whole chicken leg

I used to nuke a lot of “Asian marinated drumsticks” when I was in high school in Christchurch, NZ. It’s sold at Countdown (one of the largest hypermarket chain) and I just put it in the microwave when I felt like a snack. I set it for 1 minute on high for each drumstick and it tasted really good…well, as far as microwave food can taste.

Now, I got thinking about that good ol’ comfort food that helped me through the cold winters and I decided to make my own version. The “Asian marinate” is nothing more than soy sauce and I reckon I could make a far better version. I managed to come out with a delectable dish – it’s so good I’m drooling as I write this. :D

You will need:
Whole chicken leg
Dark sweet soy sauce
Light salty soy sauce
Garlic
Sugar (a lot of it)

chicken leg

Chicken legs are an excellent cut for this dish. It has just enough of the fattier bits of the chicken for a whole meal. Now, when we cooked this for the first time we were both very hungry and didn’t feel like taking the time to marinate the chicken. That turned out to be an excellent decision. The no-marinade caramelized garlic chicken leg was born and here’s how it goes! :)

First, put the chicken leg inside the cooking pot and dump in the dark and light soy sauce. Add your 4 tablespoons (not teaspoons – tablespoons) of sugar and let the heat caramelize it for a bit.

garlic

Next, peel at least an entire bulb of garlic and put the cloves in whole. You need the entire chicken leg to be covered so add a bit of water if you need to. Let the chicken simmer in the pot for about 30 minutes.

simmering chicken leg

It’s now ready to serve! Just take out the chicken leg and pour a bit of the sauce on top of it. Remember to spoon out all the garlic, it tastes heavenly with it.

This method of cooking the chicken tastes even better than marinating it. The slow simmering process tenderizes and allows all the flavors to be absorbed into the chicken. It’s absolutely fabulous – sweet and garlicky. It goes really well with steamed rice and the sauce is to die for.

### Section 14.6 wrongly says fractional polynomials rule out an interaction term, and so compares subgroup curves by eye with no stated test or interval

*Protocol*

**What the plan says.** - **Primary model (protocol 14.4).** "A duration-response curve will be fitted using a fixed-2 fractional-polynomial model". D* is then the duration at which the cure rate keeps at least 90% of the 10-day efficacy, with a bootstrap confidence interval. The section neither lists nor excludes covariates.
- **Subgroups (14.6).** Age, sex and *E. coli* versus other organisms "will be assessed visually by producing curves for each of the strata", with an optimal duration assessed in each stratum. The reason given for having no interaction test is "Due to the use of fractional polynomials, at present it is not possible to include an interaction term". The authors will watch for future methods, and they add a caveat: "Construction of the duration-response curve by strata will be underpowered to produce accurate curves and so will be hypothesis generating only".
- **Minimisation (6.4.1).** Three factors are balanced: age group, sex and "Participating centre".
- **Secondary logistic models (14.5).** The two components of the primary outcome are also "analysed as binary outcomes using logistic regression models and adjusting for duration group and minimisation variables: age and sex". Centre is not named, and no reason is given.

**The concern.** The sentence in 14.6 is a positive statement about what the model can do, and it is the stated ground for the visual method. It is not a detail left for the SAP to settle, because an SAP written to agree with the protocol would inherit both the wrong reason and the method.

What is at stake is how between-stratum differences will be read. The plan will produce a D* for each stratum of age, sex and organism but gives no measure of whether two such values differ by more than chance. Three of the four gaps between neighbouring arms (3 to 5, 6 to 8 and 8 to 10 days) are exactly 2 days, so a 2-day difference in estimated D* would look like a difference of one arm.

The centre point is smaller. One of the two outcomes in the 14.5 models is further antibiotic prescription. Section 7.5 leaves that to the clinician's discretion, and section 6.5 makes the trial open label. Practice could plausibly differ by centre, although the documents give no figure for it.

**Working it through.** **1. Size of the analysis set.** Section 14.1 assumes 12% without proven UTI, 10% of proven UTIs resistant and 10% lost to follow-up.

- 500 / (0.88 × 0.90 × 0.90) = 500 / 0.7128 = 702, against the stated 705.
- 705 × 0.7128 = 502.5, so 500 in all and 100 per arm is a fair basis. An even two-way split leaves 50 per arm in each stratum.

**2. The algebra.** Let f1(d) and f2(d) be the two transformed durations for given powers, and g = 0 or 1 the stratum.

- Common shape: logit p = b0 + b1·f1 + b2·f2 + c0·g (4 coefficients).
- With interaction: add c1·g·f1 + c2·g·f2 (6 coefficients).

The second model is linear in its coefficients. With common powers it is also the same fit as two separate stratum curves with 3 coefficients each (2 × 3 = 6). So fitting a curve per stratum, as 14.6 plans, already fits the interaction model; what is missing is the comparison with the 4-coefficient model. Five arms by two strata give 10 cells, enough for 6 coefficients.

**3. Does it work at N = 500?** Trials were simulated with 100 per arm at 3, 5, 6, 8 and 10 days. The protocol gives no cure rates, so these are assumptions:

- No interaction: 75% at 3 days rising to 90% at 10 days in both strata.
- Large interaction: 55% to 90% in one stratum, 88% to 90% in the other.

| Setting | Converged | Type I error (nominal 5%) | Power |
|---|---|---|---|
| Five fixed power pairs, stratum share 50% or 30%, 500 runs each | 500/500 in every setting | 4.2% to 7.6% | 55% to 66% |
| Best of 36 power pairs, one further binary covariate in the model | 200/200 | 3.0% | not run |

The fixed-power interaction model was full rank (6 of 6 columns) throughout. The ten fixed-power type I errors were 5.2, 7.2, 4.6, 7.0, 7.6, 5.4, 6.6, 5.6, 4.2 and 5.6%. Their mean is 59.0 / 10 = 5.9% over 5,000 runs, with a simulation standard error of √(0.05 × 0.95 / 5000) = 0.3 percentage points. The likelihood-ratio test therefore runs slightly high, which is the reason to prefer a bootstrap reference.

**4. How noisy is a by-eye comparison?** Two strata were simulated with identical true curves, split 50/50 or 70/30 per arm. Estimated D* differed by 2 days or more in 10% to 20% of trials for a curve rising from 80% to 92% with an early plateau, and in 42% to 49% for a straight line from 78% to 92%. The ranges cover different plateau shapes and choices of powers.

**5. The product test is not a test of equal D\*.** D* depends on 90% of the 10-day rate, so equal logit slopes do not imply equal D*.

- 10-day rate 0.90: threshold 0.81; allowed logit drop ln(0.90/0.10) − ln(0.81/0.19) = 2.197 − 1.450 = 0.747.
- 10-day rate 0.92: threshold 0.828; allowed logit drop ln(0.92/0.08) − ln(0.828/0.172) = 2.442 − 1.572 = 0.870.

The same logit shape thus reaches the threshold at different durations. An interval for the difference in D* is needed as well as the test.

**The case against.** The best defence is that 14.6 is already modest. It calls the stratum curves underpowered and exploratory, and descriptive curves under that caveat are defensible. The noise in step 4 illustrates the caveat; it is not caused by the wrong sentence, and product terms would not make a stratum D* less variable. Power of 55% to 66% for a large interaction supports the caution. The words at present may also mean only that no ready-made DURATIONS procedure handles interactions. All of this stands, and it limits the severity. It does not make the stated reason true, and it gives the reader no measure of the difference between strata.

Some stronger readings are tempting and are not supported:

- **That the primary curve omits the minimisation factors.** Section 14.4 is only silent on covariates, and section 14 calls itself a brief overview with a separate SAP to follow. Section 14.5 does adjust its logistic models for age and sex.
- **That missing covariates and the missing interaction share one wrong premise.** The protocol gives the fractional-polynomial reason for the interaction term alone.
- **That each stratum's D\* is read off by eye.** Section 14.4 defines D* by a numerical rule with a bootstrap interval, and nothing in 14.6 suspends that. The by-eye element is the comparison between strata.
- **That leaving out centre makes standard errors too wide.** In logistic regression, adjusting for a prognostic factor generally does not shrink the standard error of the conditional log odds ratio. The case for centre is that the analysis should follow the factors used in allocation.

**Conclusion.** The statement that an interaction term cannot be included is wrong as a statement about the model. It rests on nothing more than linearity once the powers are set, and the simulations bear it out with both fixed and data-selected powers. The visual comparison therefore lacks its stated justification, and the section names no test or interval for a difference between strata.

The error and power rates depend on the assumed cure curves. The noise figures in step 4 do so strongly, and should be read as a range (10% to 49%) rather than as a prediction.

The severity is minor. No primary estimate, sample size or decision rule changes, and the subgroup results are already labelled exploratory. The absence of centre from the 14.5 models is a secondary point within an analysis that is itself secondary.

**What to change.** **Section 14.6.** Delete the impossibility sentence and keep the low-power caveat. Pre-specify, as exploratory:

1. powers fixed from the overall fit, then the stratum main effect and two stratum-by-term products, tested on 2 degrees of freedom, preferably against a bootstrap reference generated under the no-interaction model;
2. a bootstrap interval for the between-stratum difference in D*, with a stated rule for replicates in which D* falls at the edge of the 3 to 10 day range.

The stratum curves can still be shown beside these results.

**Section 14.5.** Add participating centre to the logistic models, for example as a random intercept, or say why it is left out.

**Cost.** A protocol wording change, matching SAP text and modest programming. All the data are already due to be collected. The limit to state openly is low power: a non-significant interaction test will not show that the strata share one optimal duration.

caramelized garlic chicken

Garlic fans would LOVE this. I can eat plates of rice with just the caramelized sauce and melt-in-your-mouth garlic cloves.

Just remember your breath mints after having this for dinner. smirk

bulus

Bulus is a fish that has become a staple in our kitchen. It’s commonly called silver whiting (sillago sihama) and it’s a wee little fish. The largest ones are not much bigger than a sausage. It’s easy to cook (always a plus point) but relatively expensive at RM 19.90 per kg.

Damn, I’m starting to sound domesticated aren’t I? Prices of fish indeed…

ikan bulus

Anyway, I say relatively because there are a lot of other species of fish like catfish, kerisi, gelama etc which comes in under the RM 10 price point and this is double that. It comes up to about RM 1 per (small) fish. However, what bulus (silver whiting) has in its favor is that most of its weight is fish meat – there’s no large head or bones to take up excess weight.

silver whiting

The flesh of ikan bulus is also sweet and has an almost silky texture so it’s worth the price premium. :)

whiting

Silver whiting is best served marinated and deep fried with corn flour. It’s also wise to ask the hypermarket people to descale and gut the fish so you don’t have to do it yourself.